Negotiators of the Rangitane o Wairarapa and Rangitane o Tamaki nui-a-Rua Deed of Settlement, which was initialled at Parliament yesterday, say a major step has been taken towards reaffirming the Rangitane identity as an iwi within Wairarapa and Tamaki nui-a-Rua.
The Rangitane settlement, which also includes financial redress of $32 million, covers the second-largest geographical area of any Treaty settlement to date, with redress sites spanning the region from north of Dannevirke, down to Turakirae (Cape Palliser) and encompassing the wider Wairarapa and Tamaki nui-a-Rua regions.
Lead negotiator Jason Kerehi said the "significant level of redress for an iwi with a relatively small population is testament to the extent of the loss suffered by the iwi".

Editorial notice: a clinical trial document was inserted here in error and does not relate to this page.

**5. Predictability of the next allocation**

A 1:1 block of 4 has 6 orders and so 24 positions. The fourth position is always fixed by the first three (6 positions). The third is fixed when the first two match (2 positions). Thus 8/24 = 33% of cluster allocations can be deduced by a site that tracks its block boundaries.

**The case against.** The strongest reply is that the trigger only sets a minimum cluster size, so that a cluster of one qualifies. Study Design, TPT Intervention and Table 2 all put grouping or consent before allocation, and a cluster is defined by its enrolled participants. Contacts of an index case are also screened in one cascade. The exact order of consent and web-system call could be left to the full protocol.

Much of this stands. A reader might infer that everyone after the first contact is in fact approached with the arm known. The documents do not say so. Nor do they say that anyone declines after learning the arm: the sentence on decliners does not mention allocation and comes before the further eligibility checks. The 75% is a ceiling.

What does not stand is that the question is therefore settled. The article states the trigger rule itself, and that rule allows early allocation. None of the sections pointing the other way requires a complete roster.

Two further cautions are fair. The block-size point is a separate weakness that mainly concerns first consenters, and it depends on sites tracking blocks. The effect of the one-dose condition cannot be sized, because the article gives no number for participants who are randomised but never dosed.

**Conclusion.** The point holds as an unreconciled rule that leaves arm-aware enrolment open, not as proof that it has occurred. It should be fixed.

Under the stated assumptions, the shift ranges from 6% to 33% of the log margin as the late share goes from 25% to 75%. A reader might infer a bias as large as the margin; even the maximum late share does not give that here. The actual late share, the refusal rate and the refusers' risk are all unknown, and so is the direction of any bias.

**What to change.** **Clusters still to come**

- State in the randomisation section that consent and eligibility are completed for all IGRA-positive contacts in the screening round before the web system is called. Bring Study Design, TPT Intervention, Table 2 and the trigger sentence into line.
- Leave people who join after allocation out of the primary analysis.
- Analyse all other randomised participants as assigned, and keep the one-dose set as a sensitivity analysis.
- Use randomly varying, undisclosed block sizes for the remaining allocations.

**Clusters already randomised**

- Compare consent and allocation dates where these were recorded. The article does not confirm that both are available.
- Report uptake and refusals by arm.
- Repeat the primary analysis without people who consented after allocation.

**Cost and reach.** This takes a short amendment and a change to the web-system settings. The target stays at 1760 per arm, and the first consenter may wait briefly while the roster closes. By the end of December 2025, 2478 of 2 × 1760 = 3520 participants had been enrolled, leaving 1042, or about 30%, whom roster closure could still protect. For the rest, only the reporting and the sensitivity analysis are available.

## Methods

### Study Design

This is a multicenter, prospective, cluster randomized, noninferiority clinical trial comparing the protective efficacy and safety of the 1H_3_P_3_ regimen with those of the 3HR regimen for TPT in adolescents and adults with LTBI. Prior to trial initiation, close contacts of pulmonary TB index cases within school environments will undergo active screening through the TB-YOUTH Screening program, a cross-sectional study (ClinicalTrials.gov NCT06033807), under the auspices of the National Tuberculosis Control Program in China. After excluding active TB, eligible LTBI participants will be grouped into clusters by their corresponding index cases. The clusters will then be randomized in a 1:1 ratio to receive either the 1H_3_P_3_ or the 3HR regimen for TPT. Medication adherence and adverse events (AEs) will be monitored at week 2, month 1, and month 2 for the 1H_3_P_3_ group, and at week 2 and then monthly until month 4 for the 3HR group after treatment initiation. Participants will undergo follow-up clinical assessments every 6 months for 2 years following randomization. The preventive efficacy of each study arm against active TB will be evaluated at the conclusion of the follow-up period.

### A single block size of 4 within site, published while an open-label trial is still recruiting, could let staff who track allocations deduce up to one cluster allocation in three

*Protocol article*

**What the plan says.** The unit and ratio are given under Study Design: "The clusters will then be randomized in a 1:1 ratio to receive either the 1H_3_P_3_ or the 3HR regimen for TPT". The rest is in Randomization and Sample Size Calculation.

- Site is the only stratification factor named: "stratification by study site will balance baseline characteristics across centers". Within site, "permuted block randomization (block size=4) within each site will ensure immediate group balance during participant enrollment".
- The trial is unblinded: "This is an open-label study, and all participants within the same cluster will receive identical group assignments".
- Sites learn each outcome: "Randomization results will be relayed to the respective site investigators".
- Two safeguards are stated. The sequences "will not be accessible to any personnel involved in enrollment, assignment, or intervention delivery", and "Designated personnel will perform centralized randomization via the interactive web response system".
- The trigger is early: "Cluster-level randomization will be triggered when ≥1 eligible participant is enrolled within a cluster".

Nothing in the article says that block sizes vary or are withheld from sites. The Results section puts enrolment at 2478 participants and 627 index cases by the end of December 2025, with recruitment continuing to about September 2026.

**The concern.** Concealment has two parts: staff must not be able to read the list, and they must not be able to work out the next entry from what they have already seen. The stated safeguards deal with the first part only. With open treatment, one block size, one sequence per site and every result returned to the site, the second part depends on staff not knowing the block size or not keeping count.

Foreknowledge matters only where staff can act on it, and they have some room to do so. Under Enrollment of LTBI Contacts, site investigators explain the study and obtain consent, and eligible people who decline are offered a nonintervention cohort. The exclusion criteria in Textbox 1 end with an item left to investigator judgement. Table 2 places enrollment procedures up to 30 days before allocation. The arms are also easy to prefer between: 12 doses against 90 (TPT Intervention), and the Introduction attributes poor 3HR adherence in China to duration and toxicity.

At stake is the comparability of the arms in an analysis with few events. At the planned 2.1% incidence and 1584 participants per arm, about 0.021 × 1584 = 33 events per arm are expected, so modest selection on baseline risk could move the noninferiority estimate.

"Our land and our identity are irrevocably linked," Mr Kerehi said. "Rangitane was left virtually landless during the 20th century as a result of the Crown's Treaty of Waitangi breaches, and our iwi have struggled to maintain our connection to our land and culture ever since.
"Being acknowledged as the tangata whenua of this great region is vital; it empowers our iwi and reaffirms our mana."
The Rangitane settlement will return a number of key cultural sites which are located across the entire Rangitane area of interest and will provide the opportunity to purchase commercial properties, including Ngaumu Forest.
The redress over the Pukaha Mount Bruce Wildlife Centre Reserve and Scenic Reserve -- the last substantial remnant of the great forest Te Tapere Nui o Whatonga (also known to some as 70 Mile Bush) -- is especially significant.
Rangitane will "gift this taonga back for the people of New Zealand to reflect their tikanga of tuku whenua", Mr Kerehi said.
The trust will hold a series of meetings over the coming two months for members of Rangitane o Wairarapa and Rangitane o Tamaki nui-a-Rua to ratify the settlement.
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